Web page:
In this day and age there are technologies that can help reduce the level of distraction for drivers… for example, there are wireless and Bluetooth technologies that mean less driver involvement in operating the stereo or cellphone. Of course one of the limiting factors is the cost of acquiring these gadgets in Zimbabwe. Their often exorbitant prices put them out of reach for many drivers and companies willing to invest in these life saving technologies. Our team visited a company located at the corner of seventh and livingstone ‘Supa Car Sounds & Protection‘ to chat to them about the availability of stereos with Bluetooth technologies and other car security and safety accessories and we were pleasantly impressed with the professionalism, knowledge and affordability of some of their stock such as the Pioneer DEH-X4850BT. Their 24 hour emergency call service was also a unique feature we did not come across with other service providers in this industry that we reviewed.
I also wanted to review how readily available some of these stats, from the TSCZ are and how accessible the information is to the public. The results are shocking and in my opinion, until this information is readily available, ignorance on the roads will continue on the rise and no matter how many innocent people die or laws passed we will never gain control of the growing numbers in road carnage across the country.
Throughout my research for this article I tried to use the Traffic Safety of Zimbabwe website but was sadly surprised at the lack of and outdated information available on their website. The site looks like it has not been updated since 2014!!! The majority of the links are broken, leading to 404 error pages. The statistics page has only two posts… one from 2009-06-01 and another from 2013-02-13. The layout of the site is really quite bad and not user friendly as it is impossible to select some of the menu items that are placed on top of other menu items rendering them useless. The last report was from 2013 and clicking on that link takes you to an error page: Not Found – The requested URL /documents/annual_report_2013.pdf was not found on this server.
The downloads page has two outdated posts. My hope is that the Traffic Safety Council for Zimbabwe will engage other organizations like this magazine to help them more effectively communicate important stats and information that will inform and educate our road users so that we can all play a better and bigger role in reducing the road carnage we are currently experiencing in Zimbabwe. I called the marketing department several times and was given gmail accounts to send emails to but all the emails bounced back and then eventually I got through to the gentleman that promised to send me the research paper if I sent him an email requesting the research paper and stating what I needed it for but of course his “official traffic safety email” also bounced back and I recalled an earlier conversation with one of the ladies that advised their emails were not working.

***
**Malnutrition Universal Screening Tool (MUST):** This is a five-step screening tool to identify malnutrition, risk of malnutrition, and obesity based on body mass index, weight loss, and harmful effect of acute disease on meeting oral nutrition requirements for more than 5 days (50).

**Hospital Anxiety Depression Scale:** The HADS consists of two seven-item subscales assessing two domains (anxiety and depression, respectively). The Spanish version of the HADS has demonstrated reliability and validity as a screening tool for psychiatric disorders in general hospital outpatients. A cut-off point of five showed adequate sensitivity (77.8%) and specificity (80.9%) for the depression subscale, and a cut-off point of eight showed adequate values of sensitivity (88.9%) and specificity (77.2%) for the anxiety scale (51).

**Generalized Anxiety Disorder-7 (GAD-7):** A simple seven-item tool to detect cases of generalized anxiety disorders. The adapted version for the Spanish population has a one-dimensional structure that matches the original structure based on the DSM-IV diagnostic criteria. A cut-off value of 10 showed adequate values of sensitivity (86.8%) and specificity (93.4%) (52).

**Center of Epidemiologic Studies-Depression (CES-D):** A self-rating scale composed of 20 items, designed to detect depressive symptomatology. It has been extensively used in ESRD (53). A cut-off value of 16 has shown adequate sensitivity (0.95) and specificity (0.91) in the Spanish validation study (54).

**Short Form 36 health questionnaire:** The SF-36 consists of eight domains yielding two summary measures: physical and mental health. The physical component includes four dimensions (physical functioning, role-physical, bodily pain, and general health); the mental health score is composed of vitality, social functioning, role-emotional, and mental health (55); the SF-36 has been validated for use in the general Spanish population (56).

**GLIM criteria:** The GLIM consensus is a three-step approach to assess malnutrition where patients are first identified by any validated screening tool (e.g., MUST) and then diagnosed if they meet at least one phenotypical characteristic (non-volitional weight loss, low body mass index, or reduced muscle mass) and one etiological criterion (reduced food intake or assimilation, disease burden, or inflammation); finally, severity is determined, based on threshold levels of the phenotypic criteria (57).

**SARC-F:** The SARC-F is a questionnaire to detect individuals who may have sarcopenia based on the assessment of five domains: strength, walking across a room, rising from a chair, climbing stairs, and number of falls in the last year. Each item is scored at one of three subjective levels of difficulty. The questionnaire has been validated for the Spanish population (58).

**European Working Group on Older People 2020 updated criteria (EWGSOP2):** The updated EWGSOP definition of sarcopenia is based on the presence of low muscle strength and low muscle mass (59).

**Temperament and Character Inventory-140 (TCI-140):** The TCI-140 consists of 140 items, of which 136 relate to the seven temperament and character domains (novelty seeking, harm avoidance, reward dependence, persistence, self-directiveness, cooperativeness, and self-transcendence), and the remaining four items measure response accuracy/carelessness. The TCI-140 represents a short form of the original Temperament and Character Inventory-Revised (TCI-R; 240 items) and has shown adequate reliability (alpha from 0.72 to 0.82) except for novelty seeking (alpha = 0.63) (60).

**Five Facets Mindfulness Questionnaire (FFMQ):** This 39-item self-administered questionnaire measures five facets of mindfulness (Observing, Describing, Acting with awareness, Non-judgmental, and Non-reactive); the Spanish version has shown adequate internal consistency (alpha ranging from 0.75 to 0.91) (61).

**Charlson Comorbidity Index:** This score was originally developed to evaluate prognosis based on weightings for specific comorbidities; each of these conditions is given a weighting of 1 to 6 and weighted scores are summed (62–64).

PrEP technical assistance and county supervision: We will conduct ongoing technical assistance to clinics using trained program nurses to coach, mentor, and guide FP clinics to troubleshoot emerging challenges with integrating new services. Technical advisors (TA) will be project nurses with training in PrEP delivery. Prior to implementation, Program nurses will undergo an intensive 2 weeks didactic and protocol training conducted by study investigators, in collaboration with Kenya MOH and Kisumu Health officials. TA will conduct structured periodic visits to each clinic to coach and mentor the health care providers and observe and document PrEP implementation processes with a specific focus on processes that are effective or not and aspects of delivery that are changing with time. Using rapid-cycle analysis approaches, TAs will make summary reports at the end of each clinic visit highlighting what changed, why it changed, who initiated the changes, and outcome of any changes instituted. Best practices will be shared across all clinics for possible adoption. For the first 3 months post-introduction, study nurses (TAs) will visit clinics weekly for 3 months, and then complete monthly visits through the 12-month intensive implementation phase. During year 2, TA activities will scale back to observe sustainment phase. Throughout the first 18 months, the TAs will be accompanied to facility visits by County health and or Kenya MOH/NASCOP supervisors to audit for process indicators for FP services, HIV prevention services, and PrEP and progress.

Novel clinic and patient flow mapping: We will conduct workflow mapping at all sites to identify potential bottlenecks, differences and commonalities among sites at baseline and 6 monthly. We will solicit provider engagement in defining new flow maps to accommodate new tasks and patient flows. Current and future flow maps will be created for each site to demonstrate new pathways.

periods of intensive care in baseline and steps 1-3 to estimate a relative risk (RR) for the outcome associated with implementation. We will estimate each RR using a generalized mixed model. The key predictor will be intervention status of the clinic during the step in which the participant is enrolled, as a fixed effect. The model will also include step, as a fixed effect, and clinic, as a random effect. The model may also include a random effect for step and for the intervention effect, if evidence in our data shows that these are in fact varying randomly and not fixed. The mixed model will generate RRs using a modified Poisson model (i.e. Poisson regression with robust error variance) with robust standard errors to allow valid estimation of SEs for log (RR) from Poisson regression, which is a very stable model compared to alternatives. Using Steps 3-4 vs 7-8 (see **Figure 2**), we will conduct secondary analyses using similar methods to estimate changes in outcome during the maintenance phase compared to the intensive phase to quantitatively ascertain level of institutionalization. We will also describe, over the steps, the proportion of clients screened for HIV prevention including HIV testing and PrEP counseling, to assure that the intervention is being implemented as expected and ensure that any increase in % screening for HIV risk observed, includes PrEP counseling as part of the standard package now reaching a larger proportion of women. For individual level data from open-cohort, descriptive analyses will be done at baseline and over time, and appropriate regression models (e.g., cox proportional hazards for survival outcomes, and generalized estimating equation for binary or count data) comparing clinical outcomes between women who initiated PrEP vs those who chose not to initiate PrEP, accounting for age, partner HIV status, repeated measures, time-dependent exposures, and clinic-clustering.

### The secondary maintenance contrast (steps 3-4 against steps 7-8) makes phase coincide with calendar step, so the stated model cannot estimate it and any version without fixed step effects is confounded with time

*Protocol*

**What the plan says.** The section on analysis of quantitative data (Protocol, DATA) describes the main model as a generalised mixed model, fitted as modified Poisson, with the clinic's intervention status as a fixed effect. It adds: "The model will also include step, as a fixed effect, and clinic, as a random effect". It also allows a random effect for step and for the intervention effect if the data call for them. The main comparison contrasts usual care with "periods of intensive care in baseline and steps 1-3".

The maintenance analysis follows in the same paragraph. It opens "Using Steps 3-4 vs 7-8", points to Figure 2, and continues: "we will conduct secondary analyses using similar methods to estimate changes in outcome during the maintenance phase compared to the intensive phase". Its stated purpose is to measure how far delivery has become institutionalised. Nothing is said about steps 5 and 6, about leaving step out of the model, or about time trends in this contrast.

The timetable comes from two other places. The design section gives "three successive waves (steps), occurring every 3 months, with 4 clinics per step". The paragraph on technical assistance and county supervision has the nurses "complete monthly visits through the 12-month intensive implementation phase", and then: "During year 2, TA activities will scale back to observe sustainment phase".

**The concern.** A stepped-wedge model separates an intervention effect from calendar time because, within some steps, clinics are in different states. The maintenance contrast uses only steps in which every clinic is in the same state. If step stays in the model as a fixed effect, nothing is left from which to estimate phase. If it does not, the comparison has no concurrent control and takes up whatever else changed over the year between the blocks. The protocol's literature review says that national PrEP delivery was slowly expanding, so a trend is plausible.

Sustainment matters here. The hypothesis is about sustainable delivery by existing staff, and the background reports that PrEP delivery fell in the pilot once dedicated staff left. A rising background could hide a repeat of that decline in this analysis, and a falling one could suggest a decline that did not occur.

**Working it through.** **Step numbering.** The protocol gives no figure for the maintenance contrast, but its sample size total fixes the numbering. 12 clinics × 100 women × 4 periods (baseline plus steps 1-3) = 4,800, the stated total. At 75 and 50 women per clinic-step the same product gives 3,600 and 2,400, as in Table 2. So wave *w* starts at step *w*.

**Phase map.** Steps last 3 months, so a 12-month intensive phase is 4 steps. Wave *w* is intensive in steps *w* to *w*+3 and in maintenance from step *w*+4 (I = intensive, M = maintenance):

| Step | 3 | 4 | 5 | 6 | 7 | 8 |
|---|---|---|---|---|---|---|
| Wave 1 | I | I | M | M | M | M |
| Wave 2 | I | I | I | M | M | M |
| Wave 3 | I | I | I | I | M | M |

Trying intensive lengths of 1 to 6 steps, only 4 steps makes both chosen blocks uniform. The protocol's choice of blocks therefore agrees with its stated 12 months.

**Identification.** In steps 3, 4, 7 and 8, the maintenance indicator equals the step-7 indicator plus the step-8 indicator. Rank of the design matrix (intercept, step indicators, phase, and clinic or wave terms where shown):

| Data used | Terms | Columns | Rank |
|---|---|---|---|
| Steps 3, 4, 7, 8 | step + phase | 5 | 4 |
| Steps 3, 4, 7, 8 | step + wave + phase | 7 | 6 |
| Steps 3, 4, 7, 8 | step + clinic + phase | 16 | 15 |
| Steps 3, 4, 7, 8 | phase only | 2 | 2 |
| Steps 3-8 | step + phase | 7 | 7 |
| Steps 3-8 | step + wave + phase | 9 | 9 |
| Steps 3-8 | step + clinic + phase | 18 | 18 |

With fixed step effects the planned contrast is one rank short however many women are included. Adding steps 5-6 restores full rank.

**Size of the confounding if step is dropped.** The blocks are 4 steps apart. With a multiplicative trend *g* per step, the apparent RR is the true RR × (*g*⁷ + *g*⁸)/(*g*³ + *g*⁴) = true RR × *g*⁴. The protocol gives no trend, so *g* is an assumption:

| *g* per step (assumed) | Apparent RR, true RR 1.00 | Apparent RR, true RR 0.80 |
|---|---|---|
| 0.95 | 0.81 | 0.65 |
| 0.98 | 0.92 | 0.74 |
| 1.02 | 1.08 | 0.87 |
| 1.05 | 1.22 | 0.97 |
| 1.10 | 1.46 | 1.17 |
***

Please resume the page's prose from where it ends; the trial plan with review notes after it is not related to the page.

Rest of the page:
In my opinion more is expected from the Traffic Safety Council if they are to play a truly progressively effective and efficient role in increasing awareness and reducing road accidents in Zimbabwe. So far I was not impressed with the results from dealing with them and certainly not impressed with their website that is badly designed and lacks basic information to make it useful to anyone looking to be more informed on Traffic Safety related concerns in Zimbabwe. The research they did should be readily available to the public and I don’t understand why the public needs to jump through hoops to obtain the results of the research that I would like to think was done for the benefit of the general public.
It’s extremely important for us to expect more from each other and certainly more from institutions like the Traffic Safety Council for Zimbabwe. Having said that, it’s also important for us to play our role as individual citizens in ensuring that other road users are well informed and respecting the traffic laws of our country. Let’s also promote the use of new technologies that will help reduce distractions for drivers and hopefully reduce the number of lives lost on our roads. Every time you get behind a wheel, think of it as holding a loaded gun and it’s really up to you to ensure that you don’t pull the trigger with the gun pointed at yourself or other innocent bystanders.
Remember my earlier question… What do you have control over, right now and each time YOU use the road that could save a life? What do you have control over? As you can see you may have no control over the state of the roads but knowing their state can help you adjust how you use the roads to ensure better safety for yourself and other road users. Let’s be safe on the roads…
I am an Online Marketing specialist at ZimShoppingMalls.com specializing in Social Network Marketing for mostly www.FindaProduct.co.zw and it’s clients including other ZimShoppingMalls solutions like FindaProject.co.zw. I am an introvert but feel very comfortable in front of my computer, my virtual office. My passion is online technologies to promote trade.